I would like to ask does anyone want a particular piece done before I make out a new list, reply on this thread please or pm me.
Here's a suggestion - How about an article on bait presentation? I know nothing about this and am starting bait fishing this week! Also, what to do with frozen bait etc..
tactics: try for another other fish in the sea and you'll get one
annoying feckers but better than a blank !
tell me more about what you personally like to fish for and what you detest (for example, i hate to see anglers drop a fish on the ground and let it suffocate instead of just killing it quickly. do you know that cuttlefish can make a strange sound while dying slowly? its very creepafying)
also perhaps do 20 things about sea fishing that you should definitely know but are too stupid/embarressed to ask: for example what if you stick a bait bloodied hook through the bit of skin between your thumb and forefinger?
a great read corkonian!
Description: In Ireland there is two main types of Dogfish, the lesser spotted dogfish commonly known as the `Dogfish` and the greater spotted dogfish commonly known as the `Bullhuss`. This piece is going to focus on the Dogfish.
Dogfish to most anglers are a pest, those who know they are going to catch them use as light tackle as possible to get the most out of the fight. Dogfish are considered valuable in fishing competitiions because there is normally plenty and where there is one there is always more. Dogfish come from a line of small sharks that inhabit Europe, none of these grow to any huge size. The average dogfish measures about two feet with larger ones measuring between three and four feet. Dogfish commonly inhabit harbours, beaches and rock marks. Their main diet includes fish, squid, crab worms, etc. Basicially they are a scavager and will clean up anything, this is why they do play a big part in our eco-system. Dogfish are a good eating fish but the trouble is skinning them.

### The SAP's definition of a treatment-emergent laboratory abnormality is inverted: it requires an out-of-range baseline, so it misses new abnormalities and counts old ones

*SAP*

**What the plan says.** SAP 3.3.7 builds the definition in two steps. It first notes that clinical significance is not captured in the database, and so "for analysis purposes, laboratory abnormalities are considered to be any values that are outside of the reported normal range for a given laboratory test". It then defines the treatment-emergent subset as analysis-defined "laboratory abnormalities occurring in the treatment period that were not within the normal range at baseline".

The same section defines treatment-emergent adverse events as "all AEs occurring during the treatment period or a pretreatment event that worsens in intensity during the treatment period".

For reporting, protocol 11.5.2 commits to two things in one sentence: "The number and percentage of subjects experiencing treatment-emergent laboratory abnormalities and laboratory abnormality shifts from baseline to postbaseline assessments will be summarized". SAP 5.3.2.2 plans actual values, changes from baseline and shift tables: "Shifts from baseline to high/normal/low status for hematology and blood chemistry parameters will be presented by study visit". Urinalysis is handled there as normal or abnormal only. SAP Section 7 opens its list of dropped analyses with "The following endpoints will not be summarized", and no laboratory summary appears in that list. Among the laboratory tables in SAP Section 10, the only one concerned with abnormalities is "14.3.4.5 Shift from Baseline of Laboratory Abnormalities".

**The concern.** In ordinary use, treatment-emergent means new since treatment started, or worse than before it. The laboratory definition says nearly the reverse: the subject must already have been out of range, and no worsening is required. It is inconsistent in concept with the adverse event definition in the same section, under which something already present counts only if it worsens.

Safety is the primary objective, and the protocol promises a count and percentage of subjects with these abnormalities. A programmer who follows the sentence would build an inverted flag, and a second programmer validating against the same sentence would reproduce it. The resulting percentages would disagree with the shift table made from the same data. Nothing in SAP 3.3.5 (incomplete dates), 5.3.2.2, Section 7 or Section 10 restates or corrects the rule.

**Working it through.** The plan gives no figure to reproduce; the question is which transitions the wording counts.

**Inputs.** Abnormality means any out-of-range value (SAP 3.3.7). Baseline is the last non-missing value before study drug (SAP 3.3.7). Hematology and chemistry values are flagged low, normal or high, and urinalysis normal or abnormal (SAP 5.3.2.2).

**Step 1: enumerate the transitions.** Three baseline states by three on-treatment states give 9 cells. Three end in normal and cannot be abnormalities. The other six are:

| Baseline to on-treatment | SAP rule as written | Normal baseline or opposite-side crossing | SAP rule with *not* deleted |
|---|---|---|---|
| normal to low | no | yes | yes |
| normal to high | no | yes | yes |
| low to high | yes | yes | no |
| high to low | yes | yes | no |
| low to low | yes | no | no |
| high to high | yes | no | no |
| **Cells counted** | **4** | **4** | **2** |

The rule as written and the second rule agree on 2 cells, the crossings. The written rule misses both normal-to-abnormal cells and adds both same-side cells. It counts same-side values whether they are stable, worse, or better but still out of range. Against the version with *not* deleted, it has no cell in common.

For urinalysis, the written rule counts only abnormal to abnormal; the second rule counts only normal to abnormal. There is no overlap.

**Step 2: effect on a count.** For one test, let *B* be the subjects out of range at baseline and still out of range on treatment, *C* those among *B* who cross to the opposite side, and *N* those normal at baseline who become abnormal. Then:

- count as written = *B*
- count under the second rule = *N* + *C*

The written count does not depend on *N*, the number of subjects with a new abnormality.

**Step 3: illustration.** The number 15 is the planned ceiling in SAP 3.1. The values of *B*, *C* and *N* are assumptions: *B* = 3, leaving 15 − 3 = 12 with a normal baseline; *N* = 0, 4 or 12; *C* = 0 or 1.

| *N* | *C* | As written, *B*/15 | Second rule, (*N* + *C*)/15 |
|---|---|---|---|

Their skin is smooth running down there body but rough like sand paper when rubbed up the body.
There colour can range from sandy cream to black depending on the habitat.
Tactics: We anglers with experience have the memory of catching dogfish with the bad memory of the mess they leave behind. To battle this use a clip up rig. Basicially the hook is clipped up at the top of the rig during the cast and falls to the bottom when the lead hit’s the sea floor, when a fish is hooked the lead will up off the bottom and also the dogfish will be away from the main body of the trace so that it cant wrap around it. As always vary leads both plain and gripped depending on tidal flow. Dogfish also like attracters so experiment with different colour beads. For baits: fish baits, mackerel etc are brilliant as well as frozen sandeels, but they will take squid ,crab or worm baits. Snoods should be the standard 20LB and body of 40LB. In the diagram with this two hooks are shown, you can do this or only use one and lengthen the snood, the choice is yours.Use 3/0 hooks.(long shank or circle depending on bait)
Other Info: When handling dogfish grab both the head and tail, this prevents the Dogfish from wrapping on your skin causing irritation or ripping your skin.